French photographer Vincent Desailly heads to the heart of the genre redefining hip hop
- TextMiss Rosen
The line between hip hop and hustling has been blurry for years, the drug game affording countless rappers not only vivid stories, but the money to finance studio time and equipment – and yet it wasn’t until the advent of trap music that the line seemed to vanish all together. Taking its name from the place where deals are made, trap music is a distinctly Southern subgenre with its own unique style and sound.
Hauntingly atmospheric, its signature deep 808 kick drums, rapid hi-hats, symphonic instruments, and distorted vocals create a druggish, ruggish vibe which has made trap an industry powerhouse over the past decade. Although it has influenced other genres of music as well as the culture at large, with everything from trap yoga to trap brunch appealing to the “bad and boujee” crowd, trap itself remains a deeply hermetic realm closed to outsiders.
“What we were making wasn’t radio-ready and definitely not destined for the charts,” Gucci Mane wrote in his autobiography. “When I think about the trap I think about something raw. Something that hasn’t been diluted. Something with no polish on it. Music that sounds as grimy as the world that it came out of.”
It’s a world that French photographer Vincent Desailly entered in 2018 to make a series of medium-format photographs in Atlanta for the new book, The Trap. Here, Desailly speaks about his search for visual poetry to complement the sound of a world few have travelled.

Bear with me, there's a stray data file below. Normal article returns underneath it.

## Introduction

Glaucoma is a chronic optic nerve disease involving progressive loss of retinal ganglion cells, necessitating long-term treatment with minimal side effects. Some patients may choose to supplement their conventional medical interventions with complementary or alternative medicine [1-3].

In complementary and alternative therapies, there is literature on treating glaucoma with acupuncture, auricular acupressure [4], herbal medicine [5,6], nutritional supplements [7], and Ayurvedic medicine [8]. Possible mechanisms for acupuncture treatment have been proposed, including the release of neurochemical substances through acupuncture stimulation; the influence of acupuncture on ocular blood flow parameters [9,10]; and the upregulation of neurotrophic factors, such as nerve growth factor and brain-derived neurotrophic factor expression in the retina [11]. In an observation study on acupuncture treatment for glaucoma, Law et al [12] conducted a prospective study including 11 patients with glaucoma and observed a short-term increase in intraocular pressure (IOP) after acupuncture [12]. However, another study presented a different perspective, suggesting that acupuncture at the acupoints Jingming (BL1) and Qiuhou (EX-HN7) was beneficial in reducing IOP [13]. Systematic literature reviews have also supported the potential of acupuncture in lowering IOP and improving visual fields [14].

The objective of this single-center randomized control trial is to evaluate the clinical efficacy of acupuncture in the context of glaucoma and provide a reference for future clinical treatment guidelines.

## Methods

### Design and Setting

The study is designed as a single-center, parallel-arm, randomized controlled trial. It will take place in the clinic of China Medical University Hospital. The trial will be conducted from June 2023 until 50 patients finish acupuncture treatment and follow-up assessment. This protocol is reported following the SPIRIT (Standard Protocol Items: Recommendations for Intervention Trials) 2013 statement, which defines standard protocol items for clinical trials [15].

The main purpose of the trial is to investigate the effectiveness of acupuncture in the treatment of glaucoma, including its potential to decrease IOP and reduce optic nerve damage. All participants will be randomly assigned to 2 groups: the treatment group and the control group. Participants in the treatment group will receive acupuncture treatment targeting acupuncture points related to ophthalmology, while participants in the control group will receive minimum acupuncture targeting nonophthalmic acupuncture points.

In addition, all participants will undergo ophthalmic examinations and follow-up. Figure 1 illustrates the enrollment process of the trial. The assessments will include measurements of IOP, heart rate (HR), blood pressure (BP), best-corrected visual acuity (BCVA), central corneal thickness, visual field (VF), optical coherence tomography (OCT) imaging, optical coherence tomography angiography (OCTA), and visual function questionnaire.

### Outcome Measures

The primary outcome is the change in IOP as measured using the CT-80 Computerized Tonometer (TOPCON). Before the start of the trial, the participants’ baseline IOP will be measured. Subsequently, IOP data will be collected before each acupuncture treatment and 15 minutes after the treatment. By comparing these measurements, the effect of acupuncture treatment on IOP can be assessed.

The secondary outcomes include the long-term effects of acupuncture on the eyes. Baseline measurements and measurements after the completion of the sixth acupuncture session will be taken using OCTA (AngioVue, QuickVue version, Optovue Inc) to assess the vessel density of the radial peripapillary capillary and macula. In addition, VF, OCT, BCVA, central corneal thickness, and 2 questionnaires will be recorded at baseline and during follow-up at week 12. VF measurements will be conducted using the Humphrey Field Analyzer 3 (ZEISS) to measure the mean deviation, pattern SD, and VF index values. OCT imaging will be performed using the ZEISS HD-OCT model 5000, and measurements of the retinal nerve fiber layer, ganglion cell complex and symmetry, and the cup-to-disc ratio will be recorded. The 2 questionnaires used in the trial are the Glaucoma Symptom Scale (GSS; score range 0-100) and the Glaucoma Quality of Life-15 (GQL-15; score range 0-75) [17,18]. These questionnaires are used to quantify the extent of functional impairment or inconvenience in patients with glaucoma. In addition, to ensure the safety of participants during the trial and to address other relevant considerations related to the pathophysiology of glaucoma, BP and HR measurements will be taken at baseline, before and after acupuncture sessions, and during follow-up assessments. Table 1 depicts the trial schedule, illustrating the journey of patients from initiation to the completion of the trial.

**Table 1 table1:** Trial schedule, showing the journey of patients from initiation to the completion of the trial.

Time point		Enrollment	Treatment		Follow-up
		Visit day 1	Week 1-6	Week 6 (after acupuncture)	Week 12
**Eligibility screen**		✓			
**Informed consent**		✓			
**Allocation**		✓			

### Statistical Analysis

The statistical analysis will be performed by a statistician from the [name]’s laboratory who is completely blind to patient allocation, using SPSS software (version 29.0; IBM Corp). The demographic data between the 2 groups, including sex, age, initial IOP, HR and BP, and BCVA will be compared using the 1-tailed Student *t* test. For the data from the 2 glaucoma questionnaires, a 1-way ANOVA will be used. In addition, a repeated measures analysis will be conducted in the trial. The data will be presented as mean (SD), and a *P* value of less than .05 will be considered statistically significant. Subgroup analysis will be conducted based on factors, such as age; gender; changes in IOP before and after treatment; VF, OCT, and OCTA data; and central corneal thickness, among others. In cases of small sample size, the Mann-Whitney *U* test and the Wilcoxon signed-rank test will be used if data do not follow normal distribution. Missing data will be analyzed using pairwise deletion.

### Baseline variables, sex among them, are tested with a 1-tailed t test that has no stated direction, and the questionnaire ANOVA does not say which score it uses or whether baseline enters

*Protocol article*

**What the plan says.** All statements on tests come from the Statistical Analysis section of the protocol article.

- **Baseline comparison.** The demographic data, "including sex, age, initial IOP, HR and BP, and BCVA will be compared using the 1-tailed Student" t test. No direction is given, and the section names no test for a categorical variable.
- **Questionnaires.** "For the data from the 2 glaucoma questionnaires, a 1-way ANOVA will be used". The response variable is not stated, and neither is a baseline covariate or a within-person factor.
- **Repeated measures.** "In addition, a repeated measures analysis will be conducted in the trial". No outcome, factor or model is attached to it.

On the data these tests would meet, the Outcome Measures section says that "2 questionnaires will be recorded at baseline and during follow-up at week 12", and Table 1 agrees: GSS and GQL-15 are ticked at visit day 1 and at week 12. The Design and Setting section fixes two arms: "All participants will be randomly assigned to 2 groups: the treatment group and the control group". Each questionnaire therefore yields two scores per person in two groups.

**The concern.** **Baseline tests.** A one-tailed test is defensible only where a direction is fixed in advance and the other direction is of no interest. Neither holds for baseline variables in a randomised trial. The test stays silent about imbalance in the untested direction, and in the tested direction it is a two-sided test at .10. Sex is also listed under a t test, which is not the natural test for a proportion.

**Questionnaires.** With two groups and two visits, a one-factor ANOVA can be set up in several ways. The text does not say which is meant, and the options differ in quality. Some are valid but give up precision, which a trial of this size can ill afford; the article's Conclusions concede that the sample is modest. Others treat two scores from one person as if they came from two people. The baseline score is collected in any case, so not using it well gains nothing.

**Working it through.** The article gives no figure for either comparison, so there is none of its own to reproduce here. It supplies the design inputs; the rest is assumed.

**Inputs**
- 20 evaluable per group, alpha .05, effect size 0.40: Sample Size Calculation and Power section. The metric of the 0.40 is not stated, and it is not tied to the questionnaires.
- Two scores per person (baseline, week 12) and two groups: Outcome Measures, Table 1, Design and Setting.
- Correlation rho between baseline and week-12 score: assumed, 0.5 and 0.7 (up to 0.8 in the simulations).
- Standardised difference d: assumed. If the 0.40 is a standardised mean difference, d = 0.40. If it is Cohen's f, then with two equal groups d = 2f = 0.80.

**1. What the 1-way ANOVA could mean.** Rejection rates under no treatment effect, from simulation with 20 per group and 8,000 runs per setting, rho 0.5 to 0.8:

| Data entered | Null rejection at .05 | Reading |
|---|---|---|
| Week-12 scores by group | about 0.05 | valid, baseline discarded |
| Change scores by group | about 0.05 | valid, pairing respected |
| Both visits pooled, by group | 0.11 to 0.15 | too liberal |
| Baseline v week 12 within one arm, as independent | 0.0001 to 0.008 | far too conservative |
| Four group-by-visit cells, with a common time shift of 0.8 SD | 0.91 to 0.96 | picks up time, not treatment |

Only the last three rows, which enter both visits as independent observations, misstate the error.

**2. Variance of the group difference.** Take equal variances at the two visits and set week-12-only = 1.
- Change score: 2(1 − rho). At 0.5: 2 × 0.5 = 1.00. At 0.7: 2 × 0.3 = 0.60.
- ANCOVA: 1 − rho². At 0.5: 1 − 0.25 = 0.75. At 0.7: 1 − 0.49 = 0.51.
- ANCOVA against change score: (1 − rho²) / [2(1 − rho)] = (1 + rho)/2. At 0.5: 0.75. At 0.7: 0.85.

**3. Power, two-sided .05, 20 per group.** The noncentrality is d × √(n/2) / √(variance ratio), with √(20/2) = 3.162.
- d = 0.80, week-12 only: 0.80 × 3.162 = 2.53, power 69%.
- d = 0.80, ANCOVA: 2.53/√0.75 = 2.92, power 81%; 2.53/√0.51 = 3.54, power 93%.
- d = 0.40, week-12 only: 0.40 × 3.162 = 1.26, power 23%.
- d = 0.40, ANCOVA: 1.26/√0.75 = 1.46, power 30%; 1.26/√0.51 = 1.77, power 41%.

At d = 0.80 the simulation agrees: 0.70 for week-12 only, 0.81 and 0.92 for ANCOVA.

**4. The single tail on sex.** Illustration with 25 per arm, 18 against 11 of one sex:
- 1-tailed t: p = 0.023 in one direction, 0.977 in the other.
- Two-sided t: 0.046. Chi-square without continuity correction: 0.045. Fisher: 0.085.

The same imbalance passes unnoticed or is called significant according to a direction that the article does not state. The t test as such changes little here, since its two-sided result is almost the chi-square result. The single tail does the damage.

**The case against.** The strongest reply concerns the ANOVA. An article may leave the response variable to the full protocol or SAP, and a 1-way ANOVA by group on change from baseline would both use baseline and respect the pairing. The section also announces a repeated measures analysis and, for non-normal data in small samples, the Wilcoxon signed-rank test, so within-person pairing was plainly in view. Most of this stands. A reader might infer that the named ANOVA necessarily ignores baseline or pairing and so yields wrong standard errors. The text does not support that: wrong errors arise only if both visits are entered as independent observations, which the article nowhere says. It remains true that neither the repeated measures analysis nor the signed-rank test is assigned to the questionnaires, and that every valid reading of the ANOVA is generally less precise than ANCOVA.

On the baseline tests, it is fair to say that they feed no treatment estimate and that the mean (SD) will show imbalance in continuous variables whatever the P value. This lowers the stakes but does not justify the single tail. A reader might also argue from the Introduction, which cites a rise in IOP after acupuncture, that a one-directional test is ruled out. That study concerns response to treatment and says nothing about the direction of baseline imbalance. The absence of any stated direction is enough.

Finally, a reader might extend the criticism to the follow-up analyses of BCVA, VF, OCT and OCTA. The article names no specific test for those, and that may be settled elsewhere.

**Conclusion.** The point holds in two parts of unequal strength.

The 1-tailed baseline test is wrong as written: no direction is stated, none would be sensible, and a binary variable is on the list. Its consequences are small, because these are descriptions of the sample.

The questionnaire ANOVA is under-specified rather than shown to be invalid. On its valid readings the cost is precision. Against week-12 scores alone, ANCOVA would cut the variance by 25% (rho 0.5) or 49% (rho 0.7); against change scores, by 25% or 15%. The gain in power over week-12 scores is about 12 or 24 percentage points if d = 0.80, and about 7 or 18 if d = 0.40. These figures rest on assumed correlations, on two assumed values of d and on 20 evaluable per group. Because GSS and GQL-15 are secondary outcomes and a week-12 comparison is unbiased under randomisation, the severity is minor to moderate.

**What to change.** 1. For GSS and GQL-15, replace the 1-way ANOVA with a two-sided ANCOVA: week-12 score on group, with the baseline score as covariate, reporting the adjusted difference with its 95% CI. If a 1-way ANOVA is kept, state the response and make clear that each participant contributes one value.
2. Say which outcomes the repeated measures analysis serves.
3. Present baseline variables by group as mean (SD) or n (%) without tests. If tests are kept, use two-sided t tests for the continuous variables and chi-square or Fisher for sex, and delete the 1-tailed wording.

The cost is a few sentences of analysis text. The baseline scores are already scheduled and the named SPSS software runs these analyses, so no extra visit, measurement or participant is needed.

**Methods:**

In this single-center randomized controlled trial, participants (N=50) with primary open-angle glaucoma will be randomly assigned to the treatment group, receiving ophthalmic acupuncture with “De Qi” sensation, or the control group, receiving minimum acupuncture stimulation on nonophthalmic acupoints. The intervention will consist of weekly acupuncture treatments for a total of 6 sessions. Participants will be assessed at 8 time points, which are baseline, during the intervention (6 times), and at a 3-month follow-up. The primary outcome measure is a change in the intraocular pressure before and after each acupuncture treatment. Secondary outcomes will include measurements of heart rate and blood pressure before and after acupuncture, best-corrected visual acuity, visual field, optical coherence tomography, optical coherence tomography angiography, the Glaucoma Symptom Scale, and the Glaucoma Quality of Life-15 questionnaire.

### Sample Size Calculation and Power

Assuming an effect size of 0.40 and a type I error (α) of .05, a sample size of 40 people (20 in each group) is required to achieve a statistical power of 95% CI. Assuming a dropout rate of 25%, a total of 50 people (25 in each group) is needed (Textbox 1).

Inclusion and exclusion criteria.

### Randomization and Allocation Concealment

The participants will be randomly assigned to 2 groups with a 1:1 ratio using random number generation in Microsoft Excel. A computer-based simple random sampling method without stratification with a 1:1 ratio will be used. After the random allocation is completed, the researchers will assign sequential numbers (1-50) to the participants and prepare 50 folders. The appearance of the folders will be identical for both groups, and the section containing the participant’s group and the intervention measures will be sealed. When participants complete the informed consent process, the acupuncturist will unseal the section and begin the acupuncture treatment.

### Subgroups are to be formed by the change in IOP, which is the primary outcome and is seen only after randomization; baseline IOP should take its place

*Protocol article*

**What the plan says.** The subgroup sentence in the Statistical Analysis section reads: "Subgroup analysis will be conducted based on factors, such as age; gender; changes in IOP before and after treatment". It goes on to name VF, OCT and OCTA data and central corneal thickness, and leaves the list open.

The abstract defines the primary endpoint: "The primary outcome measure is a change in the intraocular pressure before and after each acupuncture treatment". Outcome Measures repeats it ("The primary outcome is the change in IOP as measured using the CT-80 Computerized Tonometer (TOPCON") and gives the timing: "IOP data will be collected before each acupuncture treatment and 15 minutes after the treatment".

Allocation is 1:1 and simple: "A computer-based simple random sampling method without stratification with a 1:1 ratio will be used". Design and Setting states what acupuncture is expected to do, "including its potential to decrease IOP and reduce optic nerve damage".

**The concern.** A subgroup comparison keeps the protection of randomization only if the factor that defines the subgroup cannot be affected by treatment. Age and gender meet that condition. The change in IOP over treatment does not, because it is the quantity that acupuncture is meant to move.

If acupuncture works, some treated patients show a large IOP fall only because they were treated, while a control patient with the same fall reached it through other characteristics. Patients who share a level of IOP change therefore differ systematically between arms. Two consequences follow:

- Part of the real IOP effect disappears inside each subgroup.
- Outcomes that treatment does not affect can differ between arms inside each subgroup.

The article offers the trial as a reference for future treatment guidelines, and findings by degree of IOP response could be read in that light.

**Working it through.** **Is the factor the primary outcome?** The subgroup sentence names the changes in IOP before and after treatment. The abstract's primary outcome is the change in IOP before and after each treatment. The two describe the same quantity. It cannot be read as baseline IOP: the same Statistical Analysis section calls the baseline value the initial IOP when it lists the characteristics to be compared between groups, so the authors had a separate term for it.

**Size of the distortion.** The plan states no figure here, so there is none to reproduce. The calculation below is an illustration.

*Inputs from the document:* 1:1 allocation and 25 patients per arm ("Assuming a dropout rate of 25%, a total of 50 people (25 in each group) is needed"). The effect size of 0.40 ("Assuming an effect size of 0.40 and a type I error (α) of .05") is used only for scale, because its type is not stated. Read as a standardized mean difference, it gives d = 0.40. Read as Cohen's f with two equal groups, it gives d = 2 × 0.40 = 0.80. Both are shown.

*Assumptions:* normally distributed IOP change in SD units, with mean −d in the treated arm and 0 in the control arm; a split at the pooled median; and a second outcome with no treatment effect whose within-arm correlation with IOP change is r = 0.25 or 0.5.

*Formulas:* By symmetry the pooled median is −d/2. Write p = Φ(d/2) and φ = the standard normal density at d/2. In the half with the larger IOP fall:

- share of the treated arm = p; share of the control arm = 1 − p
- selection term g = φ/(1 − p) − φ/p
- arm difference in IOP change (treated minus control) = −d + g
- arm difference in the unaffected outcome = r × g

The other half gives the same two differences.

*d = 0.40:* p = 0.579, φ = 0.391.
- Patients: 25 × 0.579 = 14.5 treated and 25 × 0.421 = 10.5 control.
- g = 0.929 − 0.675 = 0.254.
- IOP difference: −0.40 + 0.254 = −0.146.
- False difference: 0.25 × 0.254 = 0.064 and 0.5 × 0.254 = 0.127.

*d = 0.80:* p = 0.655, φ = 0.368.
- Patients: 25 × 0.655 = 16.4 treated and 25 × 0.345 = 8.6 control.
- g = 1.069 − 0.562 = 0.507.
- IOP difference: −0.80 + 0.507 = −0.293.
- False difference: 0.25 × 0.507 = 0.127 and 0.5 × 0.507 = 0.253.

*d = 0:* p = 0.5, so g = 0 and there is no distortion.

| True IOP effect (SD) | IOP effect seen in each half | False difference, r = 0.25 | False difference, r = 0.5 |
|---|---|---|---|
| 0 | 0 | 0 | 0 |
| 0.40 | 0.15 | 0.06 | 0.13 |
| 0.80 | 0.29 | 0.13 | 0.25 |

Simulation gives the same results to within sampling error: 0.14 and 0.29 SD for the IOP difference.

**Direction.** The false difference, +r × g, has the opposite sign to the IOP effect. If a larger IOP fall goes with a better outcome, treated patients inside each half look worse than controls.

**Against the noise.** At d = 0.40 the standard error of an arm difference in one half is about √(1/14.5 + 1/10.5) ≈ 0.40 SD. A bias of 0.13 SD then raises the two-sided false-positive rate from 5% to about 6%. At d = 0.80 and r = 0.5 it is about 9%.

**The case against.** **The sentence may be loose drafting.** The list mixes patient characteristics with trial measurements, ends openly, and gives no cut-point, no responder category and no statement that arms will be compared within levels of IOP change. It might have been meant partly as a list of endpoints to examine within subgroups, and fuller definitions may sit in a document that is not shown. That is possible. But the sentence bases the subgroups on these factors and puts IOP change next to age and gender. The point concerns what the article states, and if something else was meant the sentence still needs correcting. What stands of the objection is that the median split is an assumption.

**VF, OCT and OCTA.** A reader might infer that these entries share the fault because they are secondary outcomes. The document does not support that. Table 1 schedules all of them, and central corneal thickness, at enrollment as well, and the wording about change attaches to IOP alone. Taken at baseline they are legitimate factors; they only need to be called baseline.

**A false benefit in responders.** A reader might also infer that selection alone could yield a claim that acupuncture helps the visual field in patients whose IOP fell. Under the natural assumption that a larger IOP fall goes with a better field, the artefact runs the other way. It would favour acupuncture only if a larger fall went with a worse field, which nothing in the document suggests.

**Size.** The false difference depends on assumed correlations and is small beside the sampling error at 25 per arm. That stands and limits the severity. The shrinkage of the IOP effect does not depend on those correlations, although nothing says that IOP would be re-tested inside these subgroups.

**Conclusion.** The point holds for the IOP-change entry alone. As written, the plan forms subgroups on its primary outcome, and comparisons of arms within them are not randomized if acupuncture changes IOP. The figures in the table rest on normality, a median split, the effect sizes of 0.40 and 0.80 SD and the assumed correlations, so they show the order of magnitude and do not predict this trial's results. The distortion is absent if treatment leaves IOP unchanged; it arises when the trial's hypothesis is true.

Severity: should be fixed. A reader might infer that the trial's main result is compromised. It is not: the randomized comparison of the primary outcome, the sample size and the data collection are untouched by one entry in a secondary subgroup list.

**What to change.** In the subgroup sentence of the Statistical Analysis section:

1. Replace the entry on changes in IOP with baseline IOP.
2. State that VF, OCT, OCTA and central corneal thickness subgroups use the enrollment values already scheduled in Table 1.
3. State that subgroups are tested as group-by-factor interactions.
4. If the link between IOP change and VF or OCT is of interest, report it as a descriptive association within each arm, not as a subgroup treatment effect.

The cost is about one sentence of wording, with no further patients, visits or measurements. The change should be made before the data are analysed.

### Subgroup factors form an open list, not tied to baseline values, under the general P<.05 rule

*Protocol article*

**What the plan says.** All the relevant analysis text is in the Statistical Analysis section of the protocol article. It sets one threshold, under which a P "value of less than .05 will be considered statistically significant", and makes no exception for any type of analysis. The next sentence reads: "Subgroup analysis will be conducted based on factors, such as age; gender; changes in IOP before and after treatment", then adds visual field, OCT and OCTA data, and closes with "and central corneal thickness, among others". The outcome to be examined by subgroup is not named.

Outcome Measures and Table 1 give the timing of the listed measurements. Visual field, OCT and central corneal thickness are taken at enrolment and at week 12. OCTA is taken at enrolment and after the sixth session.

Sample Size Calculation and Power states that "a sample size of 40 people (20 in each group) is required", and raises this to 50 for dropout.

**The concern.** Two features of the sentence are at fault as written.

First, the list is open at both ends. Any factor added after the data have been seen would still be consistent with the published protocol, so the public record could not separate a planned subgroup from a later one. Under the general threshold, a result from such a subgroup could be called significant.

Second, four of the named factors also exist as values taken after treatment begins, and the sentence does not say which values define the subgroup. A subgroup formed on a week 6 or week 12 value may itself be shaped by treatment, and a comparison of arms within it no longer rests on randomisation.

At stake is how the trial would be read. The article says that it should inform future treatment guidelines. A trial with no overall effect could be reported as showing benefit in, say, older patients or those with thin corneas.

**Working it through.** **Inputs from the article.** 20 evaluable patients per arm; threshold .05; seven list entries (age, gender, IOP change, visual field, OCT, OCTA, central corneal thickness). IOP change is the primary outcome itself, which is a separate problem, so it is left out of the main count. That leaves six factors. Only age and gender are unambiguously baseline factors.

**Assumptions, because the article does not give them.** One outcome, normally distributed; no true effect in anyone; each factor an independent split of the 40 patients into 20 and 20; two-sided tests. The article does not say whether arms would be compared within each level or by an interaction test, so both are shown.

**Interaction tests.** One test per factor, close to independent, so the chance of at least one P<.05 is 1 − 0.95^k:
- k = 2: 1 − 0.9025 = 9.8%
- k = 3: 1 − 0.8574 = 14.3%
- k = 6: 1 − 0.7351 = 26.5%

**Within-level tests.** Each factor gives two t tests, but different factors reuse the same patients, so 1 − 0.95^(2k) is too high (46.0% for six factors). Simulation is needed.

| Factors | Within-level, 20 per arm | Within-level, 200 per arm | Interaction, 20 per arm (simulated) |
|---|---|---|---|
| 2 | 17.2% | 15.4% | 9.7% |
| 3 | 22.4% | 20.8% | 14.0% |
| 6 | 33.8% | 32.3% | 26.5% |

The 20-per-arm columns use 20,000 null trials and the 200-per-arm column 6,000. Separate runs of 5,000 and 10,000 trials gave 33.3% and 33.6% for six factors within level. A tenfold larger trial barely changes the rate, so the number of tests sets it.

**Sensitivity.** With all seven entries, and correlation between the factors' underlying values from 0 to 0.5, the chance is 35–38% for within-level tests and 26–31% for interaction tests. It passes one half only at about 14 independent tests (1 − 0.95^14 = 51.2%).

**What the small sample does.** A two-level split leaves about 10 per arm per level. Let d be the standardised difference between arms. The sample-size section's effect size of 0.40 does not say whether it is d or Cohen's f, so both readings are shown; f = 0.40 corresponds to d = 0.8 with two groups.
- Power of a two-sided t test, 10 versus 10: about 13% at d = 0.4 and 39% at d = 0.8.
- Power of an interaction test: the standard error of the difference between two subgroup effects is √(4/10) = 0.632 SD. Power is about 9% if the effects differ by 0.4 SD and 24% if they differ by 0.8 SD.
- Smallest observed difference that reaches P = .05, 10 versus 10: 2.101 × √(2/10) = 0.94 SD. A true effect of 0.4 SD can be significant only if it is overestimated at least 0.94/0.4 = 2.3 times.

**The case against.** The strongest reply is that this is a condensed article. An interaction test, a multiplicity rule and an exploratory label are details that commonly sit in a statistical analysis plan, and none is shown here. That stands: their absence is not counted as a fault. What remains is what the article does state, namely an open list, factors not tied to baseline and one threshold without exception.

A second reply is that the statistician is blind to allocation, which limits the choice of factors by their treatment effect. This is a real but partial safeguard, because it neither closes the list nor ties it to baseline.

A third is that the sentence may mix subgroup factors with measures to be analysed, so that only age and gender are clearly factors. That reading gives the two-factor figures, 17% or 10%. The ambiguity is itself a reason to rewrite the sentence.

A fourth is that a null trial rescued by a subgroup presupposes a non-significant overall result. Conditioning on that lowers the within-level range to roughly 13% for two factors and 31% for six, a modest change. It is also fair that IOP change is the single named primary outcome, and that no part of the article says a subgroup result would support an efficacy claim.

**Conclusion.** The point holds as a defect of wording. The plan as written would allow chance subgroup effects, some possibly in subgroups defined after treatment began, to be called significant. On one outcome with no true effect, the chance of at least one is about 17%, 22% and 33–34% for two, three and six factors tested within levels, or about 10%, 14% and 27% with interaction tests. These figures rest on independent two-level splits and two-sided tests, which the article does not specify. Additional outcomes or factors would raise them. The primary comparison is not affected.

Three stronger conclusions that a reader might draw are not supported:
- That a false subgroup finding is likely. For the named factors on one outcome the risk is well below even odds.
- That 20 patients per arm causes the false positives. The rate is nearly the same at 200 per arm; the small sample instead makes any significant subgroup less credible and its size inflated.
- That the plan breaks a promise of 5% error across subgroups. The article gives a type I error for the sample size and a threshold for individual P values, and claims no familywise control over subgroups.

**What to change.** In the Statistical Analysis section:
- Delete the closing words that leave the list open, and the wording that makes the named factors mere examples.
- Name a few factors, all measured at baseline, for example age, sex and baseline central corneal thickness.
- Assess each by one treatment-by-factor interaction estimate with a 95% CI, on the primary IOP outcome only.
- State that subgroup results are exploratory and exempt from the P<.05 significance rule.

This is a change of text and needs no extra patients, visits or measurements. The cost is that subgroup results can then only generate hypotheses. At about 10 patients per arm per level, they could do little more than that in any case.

The Trap by Vincent Desailly
“In the beginning of 2018, I caught up with a long time friend, Brodinski, a French DJ/producer who is one of the only Europeans who actually goes to the trap to make music. I joined him in May and he introduced me to up-and-coming rappers from the Cleveland Avenue neighbourhood in East Atlanta. At first I thought I should explain why I was there but I didn’t really know it myself – and most people didn’t ask or seem to care. All they asked was that I sent the pictures afterwards.
“I would meet people in real life by hanging out with the rappers Brodinski introduced me to or I would send DMs on Instagram to public figures like managers, producers, dancers, and rappers to tell them I was available at anytime to shoot for free. Once you had the trust and the approval of key figures of the community, you are free come and go, take pictures. But even if one person is welcoming you, another might think and act differently, which I understand and respect.
“When I was shooting a portrait, people would strike the same poses we see on social media. I would shoot a couple of portraits then stick around and shoot something more natural. I was just the French guy with the camera and I tried to be forgotten as much as possible – but I was shooting with a big medium format film camera with a tripod, I wasn’t exactly invisible.
“The first thing to strike me was the attention to detail. Everybody, from a 14-year-old kid to a grandmother, is extremely stylish. Hair, clothes, attitude, there is a vibe everywhere but only on people. The buildings and interiors – everything else seemed raw. In way I feel like I can hear this contrast in the trap music, something both smooth and brutal, and definitely magnetic.”
The Trap by Vincent Desailly is out now, published by Hatje Cantz.